Postcards from Prague by Sergio Cabezas

We are Europe’s children

We are those who have grown up feeling part of a bigger plan

We are those who have grown up feeling part of a bigger plan.

Those who saw their countries prosper with the construction of the European Union.

We saw new highways, airports and high-speed trains being built thanks to the common effort.

We saw important cultural heritage being taken care of with everyone’s determination.

We could study in different universities around Europe, learn new languages, make international friends, work abroad and live life-changing experiences.

We have travelled by train, car and airplane from one country to another without wasting time at passport controls and what is best, without having to exchange currencies each time.

How my love story with Europe started

It all began doing the Interrail in the summer of 1999.

The Euro was not yet implemented but the free circulation of people was.

It felt like magic, being able to keep sleeping on the train while passing the border from Germany to the Netherlands overnight.

Delft by Sander van der Wel

We travelled to many European cities that summer being completely bewildered with so much beauty.

Every country was different in its own way and in every place people spoke a different language that we often didn’t understand.

But even so we felt at home.

Because we sensed we had many things in common with people from those other realities, we had the same values and an equal vibrant energy.

I remember there was an exciting atmosphere around since we were about to really become one, with a single currency, the Euro.

People couldn’t wait to enjoy the freedom of travelling without the hassle of buying new currency and the economy was booming.

I ask to those of you who don’t believe that the Euro has brought most countries prosperity to read until the end of this post where I provide some facts and figures.

For the moment let’s go back to the summer of 1999.

I fell in love with the elegance of Vienna’s boulevards, the charming canals of Amsterdam, the artistic vibes in Berlin and the light of Stockholm in August.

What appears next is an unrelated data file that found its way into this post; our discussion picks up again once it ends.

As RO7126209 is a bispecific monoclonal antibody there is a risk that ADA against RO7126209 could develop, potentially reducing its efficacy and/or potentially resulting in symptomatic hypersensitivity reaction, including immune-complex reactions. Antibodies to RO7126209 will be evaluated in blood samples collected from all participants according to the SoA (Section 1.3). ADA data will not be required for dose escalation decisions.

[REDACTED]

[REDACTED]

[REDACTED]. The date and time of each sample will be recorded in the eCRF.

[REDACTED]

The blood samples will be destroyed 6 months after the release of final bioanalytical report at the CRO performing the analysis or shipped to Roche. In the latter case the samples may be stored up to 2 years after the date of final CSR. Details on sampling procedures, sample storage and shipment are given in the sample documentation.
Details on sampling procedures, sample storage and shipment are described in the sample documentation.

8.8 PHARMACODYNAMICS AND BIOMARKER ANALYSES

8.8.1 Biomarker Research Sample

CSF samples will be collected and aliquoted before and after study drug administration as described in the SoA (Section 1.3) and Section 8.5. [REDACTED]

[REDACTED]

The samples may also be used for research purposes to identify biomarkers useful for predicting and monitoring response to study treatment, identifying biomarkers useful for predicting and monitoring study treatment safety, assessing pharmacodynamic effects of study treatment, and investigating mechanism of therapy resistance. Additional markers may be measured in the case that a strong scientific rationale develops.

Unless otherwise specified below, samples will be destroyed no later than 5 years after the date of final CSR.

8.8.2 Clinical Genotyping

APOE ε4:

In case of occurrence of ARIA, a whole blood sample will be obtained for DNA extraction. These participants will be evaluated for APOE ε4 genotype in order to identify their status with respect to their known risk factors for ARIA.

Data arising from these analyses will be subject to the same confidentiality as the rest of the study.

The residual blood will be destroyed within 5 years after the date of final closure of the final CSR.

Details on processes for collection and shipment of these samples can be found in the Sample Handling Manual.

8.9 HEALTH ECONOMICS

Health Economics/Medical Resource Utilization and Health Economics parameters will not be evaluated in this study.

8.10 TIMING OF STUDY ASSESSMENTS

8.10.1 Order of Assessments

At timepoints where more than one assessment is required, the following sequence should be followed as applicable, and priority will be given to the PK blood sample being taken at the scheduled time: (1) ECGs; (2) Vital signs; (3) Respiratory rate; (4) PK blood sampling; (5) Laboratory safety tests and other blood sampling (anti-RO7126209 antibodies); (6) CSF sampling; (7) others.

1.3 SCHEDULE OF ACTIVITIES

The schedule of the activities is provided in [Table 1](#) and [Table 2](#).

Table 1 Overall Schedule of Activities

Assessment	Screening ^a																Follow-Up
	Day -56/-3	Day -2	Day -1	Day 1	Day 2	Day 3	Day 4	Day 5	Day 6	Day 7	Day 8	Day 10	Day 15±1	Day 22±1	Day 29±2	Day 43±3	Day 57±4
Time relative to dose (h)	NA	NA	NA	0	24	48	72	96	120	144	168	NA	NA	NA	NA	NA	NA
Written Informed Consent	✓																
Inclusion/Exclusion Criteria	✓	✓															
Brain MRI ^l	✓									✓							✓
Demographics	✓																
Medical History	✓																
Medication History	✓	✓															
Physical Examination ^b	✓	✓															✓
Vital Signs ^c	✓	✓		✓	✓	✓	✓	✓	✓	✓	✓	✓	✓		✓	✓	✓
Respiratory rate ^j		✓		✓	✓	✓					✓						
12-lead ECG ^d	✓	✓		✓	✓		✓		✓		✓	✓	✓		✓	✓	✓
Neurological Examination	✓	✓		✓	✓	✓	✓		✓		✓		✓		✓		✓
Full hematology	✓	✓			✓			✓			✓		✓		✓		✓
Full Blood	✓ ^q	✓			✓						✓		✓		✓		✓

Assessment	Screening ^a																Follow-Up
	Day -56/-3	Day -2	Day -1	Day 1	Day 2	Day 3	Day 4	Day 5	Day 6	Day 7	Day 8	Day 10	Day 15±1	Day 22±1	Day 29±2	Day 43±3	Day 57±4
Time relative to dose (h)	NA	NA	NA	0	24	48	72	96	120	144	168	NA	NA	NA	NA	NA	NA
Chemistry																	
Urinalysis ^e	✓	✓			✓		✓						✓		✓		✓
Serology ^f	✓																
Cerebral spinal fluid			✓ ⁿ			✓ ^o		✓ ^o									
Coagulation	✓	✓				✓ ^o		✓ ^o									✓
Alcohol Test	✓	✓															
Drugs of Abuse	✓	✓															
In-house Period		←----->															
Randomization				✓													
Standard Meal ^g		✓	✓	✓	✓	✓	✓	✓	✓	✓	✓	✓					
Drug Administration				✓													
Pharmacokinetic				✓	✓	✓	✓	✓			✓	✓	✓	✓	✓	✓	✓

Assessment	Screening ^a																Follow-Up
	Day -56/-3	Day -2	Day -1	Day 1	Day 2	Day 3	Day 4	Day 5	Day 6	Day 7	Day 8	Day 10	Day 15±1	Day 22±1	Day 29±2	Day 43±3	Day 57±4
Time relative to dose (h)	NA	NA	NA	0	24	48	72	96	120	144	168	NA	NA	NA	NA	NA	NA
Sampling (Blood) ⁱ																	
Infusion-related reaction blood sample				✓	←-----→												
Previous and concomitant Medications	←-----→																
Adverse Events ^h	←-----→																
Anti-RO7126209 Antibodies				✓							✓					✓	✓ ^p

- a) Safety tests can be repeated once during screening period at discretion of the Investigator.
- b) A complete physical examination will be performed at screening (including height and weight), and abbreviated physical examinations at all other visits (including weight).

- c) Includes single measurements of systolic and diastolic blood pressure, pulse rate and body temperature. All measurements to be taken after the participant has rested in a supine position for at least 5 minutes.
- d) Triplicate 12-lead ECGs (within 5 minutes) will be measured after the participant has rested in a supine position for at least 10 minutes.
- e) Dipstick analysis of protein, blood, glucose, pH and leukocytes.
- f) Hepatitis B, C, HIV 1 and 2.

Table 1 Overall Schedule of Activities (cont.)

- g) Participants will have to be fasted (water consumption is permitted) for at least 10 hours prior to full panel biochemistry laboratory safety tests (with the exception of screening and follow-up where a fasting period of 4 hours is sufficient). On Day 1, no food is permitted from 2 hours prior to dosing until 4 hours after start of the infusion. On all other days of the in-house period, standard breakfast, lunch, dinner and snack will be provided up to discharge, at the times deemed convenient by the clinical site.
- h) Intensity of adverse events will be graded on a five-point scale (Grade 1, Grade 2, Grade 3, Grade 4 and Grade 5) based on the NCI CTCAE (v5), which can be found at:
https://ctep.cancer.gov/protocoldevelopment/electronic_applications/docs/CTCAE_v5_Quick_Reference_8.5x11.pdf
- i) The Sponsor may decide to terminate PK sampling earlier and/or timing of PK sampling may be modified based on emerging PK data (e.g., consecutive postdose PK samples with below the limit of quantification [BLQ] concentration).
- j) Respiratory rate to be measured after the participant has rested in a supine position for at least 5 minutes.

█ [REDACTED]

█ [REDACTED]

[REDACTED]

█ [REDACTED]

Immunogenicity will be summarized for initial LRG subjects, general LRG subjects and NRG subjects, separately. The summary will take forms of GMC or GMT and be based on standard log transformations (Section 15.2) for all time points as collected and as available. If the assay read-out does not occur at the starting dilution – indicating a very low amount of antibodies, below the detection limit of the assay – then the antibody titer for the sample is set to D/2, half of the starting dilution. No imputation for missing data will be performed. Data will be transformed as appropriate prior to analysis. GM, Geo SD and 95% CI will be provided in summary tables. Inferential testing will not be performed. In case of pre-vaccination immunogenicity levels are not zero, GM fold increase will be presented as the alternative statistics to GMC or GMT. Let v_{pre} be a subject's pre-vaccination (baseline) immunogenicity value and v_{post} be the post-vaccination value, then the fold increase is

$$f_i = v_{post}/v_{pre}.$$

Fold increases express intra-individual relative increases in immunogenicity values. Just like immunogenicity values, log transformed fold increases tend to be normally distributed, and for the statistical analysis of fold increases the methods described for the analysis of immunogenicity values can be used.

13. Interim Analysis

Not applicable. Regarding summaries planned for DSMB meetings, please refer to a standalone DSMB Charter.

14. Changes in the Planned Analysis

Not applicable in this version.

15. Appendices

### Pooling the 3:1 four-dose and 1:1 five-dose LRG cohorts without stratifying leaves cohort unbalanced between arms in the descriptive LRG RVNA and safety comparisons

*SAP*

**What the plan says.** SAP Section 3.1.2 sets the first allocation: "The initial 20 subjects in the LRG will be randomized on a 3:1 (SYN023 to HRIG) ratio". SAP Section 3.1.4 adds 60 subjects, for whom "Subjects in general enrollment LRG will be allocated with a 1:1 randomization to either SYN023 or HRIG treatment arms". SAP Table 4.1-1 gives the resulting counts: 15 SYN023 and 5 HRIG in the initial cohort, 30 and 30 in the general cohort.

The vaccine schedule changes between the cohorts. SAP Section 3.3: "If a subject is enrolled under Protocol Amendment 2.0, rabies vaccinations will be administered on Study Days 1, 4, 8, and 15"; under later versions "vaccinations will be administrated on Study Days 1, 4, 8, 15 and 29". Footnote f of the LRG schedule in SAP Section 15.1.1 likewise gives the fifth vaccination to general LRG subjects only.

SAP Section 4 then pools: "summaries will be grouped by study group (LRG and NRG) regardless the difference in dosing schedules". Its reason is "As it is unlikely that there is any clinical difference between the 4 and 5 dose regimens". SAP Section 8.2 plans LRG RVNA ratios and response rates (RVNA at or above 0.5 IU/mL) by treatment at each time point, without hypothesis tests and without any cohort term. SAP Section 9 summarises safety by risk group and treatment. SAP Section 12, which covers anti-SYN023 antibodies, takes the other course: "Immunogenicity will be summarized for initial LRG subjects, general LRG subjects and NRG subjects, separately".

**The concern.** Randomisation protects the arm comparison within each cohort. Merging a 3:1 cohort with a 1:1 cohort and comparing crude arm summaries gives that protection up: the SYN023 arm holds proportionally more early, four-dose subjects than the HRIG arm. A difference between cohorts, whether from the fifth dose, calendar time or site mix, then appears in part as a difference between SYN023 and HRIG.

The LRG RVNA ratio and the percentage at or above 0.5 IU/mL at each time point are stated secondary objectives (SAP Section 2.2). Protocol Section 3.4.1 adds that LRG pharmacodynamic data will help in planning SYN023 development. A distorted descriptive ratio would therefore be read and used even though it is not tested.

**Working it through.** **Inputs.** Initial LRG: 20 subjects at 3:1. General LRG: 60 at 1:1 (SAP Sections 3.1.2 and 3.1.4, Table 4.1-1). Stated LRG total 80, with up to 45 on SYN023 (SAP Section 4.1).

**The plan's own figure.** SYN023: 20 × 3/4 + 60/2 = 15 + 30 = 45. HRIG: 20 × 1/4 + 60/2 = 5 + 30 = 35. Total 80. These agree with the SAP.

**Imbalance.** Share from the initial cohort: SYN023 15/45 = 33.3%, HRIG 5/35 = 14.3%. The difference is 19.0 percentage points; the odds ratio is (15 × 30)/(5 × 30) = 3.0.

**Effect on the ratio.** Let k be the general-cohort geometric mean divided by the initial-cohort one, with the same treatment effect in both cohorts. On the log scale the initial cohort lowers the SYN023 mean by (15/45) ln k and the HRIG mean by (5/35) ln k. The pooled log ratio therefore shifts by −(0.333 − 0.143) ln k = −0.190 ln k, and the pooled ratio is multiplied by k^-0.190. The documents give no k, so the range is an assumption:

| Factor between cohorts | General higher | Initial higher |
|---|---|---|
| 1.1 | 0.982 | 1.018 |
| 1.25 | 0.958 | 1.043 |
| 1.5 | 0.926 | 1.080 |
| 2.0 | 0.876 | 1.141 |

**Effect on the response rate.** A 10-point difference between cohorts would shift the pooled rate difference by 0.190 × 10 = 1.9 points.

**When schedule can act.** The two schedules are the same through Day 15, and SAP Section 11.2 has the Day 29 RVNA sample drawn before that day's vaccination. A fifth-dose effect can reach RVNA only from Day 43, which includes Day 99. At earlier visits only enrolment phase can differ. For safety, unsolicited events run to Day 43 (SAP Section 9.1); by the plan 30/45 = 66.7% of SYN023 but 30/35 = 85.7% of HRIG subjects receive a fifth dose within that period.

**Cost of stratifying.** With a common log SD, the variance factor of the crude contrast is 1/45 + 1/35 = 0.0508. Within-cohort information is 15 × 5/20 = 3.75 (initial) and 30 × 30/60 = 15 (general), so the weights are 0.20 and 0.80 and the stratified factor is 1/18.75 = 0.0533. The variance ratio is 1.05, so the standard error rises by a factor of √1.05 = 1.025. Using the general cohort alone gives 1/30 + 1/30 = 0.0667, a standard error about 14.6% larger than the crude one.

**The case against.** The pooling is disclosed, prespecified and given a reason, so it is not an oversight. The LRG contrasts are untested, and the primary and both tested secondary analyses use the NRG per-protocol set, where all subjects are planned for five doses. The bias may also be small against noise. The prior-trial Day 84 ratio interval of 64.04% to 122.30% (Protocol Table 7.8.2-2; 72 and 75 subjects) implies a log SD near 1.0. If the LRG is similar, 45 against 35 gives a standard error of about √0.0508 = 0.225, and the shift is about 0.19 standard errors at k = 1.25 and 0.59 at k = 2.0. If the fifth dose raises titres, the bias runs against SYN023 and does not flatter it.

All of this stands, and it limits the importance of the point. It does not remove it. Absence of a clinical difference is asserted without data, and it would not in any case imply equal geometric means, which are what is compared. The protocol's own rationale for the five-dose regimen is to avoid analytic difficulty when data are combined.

Vienna at night by Roman Boed

I will never forget that trip, like you never forget the first time you fell in love.

Then I moved to Edinburgh.

Because I was a European citizen I could work and live in Scotland without any issues.

Well, only with the issue of understanding the Scottish accent!

As you can imagine, it took me some time to get to know what people were saying, but I could nevertheless improve my English which was one of my goals when deciding to move there.

I say one, because it was not the main one.

What I really wanted was to experience being myself in a foreign country.

I had always felt attracted by anything foreign, for me it meant an opportunity to learn, to discover new ways of thinking, of doing things, of looking at life.

This is what has always motivated me. To experience life with new fresh eyes.

Edinburgh was too cold for me so after 4 wonderful years I concluded I couldn’t spend another winter there, even if I loved the city, and decided to accomplish one of my childhood dreams.

To live in Paris and become a full-time writer, following the steps of some of my favourite authors.

From Edinburgh to Paris

I had travelled to Paris with my father when I was 14 and the city left me speechless. I didn’t know so much beauty could be concentrated in just a few kilometres.

Flying back home I promised myself one day I would live in Paris.

12 years ago I honoured the pact I made with my younger me.

I moved to Paris with a few euros in my pocket, without speaking a word of French and without knowing anybody.

I found a job as a nanny and I took free French classes at a really helpful non-profit organisation in Rue de la Roquette.

I loved my life in the city of light, I could walk for hours and hours gawking at the gorgeous buildings and lovely bridges.

I spent most of my free time in museums, in the cinema and drinking wine with the friends that I was slowly making.

Le Chateau d’Aubenas by Yann Coeuru

When I could speak French fluently I started working for the International Court of Arbitration. I again felt very comfortable there since I was working with colleagues from very different nationalities.

After almost 3 years living there and loving it I started to feel a bit trapped. The city was too busy and I couldn’t earn enough money to have a decent apartment.

So when I visited a friend in the Netherlands, and after thinking about the pros and the cons, I decided to pack my things again and start a new life in The Hague.